Last year, the free software community was full of debates about systemd, the system manager that replaces init, the process that boots a Linux system. Now that systemd is uneventfully running the latest releases of major distributions like Debian, Fedora, and Ubuntu, you might imagine that opposition to it is melting away -- but you'd be wrong.
Instead, casual references on social media show that the rumors are as common as ever. And while you don't hear much recently about Devuan, the anti-systemd fork of Debian, it is still trudging towards a release while making the same arguments as ever.
The situation is not unique. Some free software circles have always seemed to require an enemy. For instance, in the first decade of the millennium, it was Mono, an adaptation for Linux of Microsoft's .Net. Hundreds of thousands of words were written denouncing Mono, yet today it attracts no attention, although it is still available in repositories.
Perhaps, too, free software users are becoming conservative as they age, as indicated by the user revolts against GNOME and KDE. Yet no precedent comes close to the viciousness of attacks on systemd, or had so little foundation, either.
Part of the opposition to systemd is a reaction to Lennart Poettering, its founder. Before systemd, Poettering was best known for PulseAudio, a sound system that caused immense problems for many users before it stabilized. In addition, Poettering lacks diplomacy, and sometimes appears arrogant. As a result, more attention has sometimes been paid to Poettering than to his code.
However, more relevant opposition is equally misguided. For example, in describing itself as free from bloat, Devuan implies that systemd is bloated. Yet it provides no figures to prove this implication, and, for all anyone knows, systemd might actually be more compact that the parts of the Linux system that it replaces.
Another common argument is that Red Hat, Poettering's employer, is using systemd to seize control of the major distributions. This argument seems to have begun during systemd testing, when the focus was on GNOME, Red Hat's desktop environment of choice. But, how it would work in practice is obscure, considering that major distributions offer multiple desktop environments.
Anyway, systemd is licensed under the second version of the Lesser GNU General License, so any Red Hat takeover attempt could be easily thwarted by forking systemd.
Other arguments against systemd are no more supportable. Devuan's home page asks, "Have you tried to opt-out of the systemd change in Debian and stay with sysvinit, or whatever other init you prefer? You will quickly notice that is not a matter of choosing packages and in fact Debian offers no choice."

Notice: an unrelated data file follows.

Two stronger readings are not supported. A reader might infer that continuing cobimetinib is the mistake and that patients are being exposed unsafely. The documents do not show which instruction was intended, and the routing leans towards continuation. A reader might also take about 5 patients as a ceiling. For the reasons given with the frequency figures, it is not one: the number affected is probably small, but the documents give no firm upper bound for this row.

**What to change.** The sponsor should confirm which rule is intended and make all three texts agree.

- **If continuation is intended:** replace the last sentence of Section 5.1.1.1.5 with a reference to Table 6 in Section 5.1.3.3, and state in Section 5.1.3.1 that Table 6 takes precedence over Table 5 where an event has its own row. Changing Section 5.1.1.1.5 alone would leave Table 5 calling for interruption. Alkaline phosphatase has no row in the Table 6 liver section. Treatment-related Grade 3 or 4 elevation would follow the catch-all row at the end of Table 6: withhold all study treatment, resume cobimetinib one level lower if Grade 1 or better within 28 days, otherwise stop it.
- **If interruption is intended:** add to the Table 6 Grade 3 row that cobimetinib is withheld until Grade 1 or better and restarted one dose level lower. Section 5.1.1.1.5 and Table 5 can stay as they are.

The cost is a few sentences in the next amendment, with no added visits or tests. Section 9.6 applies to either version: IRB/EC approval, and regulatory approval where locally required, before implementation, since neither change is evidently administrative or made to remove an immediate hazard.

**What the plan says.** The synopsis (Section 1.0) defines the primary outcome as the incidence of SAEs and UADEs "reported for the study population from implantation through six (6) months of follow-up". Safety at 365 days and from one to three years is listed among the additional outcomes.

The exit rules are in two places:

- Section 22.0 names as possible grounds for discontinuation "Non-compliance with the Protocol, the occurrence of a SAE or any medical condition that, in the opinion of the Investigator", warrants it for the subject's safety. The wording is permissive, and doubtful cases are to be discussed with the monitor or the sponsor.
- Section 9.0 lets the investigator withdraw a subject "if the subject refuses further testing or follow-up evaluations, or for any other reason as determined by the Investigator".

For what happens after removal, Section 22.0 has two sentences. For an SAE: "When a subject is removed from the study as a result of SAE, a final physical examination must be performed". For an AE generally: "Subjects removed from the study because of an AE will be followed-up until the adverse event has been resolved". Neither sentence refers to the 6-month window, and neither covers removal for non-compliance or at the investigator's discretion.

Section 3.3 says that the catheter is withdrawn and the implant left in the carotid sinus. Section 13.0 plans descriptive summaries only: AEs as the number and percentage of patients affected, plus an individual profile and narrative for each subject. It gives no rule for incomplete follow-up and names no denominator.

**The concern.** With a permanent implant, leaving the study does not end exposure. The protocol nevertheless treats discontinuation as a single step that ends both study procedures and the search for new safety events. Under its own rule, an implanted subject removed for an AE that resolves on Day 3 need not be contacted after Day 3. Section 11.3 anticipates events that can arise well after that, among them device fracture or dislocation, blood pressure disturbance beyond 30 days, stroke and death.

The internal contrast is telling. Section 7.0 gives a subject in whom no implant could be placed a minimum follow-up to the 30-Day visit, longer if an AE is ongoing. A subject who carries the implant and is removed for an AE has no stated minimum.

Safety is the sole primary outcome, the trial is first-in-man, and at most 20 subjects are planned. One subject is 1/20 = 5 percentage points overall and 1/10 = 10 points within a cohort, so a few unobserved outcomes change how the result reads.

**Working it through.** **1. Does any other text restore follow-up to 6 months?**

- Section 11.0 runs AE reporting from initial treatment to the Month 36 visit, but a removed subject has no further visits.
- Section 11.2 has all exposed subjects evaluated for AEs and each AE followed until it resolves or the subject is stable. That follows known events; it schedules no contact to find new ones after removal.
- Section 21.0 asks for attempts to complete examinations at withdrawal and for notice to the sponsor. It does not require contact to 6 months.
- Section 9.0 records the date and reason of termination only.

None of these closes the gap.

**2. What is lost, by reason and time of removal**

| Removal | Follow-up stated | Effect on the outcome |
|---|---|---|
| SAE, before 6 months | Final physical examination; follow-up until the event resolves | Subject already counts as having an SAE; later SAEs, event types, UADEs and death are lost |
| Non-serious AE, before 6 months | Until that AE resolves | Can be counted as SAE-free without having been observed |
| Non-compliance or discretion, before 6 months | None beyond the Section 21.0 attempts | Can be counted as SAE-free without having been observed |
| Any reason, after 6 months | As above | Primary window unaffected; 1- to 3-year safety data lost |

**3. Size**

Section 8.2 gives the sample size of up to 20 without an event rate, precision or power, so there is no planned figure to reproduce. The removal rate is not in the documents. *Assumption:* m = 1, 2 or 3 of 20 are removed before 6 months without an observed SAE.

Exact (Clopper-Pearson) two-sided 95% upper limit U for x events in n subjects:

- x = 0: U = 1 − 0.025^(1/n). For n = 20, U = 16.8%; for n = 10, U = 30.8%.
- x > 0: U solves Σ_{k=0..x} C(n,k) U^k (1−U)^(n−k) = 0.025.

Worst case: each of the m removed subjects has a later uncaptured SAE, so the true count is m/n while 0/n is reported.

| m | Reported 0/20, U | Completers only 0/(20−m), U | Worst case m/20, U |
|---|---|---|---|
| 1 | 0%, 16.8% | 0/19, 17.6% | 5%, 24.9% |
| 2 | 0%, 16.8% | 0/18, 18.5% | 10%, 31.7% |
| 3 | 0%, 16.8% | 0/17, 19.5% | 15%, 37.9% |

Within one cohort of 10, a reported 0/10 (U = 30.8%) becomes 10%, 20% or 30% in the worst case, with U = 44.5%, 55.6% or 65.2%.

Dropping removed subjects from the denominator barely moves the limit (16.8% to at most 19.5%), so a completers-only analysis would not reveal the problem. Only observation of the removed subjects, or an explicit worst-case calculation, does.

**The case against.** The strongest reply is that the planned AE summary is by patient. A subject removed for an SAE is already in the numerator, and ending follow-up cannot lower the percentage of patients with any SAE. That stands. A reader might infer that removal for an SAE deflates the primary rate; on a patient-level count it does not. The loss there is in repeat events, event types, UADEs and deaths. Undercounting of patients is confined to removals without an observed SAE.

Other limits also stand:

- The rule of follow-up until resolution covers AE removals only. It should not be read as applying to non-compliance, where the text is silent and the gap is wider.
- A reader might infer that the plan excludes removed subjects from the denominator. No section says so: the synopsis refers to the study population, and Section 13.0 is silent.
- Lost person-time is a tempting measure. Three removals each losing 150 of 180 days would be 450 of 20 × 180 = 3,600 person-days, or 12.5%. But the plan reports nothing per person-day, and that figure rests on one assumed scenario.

Yet a search quickly unearths instructions for making an install image without systemd and for removing systemd from your system. True, neither set of instructions is as quick or as easy as installing a package, but anyone with enough experience to care about what Devuan calls "Init Freedom" should be able to follow them without much difficulty.
Nor does the claim that systemd violates the Unix design principle of having one program that has one function stand up under scrutiny. For one thing, a design principle is a preference, not an unalterable rule. Many desktop applications, including LibreOffice and Firefox, violated this principle long before systemd.
More importantly, systemd is actually a general name for a series of related, similarly structured commands. From this perspective, systemd conforms the principle of one program doing a single function in much the same way as the Linux kernel or a command line shell does. It is a suite of programs, not a single monolithic one.
Some technical arguments about systemd could be made. Linus Torvalds, for example, queried why systemd logs could not be in plain text. Yet, for the most part, these are not the arguments that are being made.
In fact, not only are the most common anti-systemd arguments easily discounted, but they are surrounded by a vagueness that raises suspicions. Although Devuan's initial announcement claimed the support of several Debian maintainers, only Roger Leigh, who maintains systemvinit and other relevant packages, has actually revealed his name. Similarly, Devuan argues that the adoption of systemd will have "serious consequences" and claims to have "many letters from concerned professionals" yet none of these dire phrases has ever been substantiated.
The result is an air of secrecy and danger that, however appealing and reminiscent of freedom-fighting that it might be to Devuan's supporters, does nothing to justify the anti-systemd rhetoric or make it plausible. If LibreOffice could fork from Oracle's OpenOffice.org without any secrecy, you have to wonder why Devuan cannot be equally forthcoming.
Devuan may eventually produce a release, or become an option for a few distributions like Puppy Linux. However, without any arguments in its favor, it is likely to become even more of a niche distribution than TDE, the continuation of the third KDE release series. Its mailing list mostly shows the same dozen or so posters, and in the last ten months it has raised only 7934 Euros, plus 2.7 Bitcoins, all of which suggests limited support.
Devuan supporters are free to do as they like, of course. That is what free software is all about.
Possibly, too, now that systemd is in general deployment, it may reveal problems that will make an alternative welcome.
For now, though, Devuan supporters sound as though they are doing more fearmongering than raising constructive doubts. Systemd may not be ideal, but most users are unlikely to make a fuss so long as their systems continue to boot and function the way they are supposed to.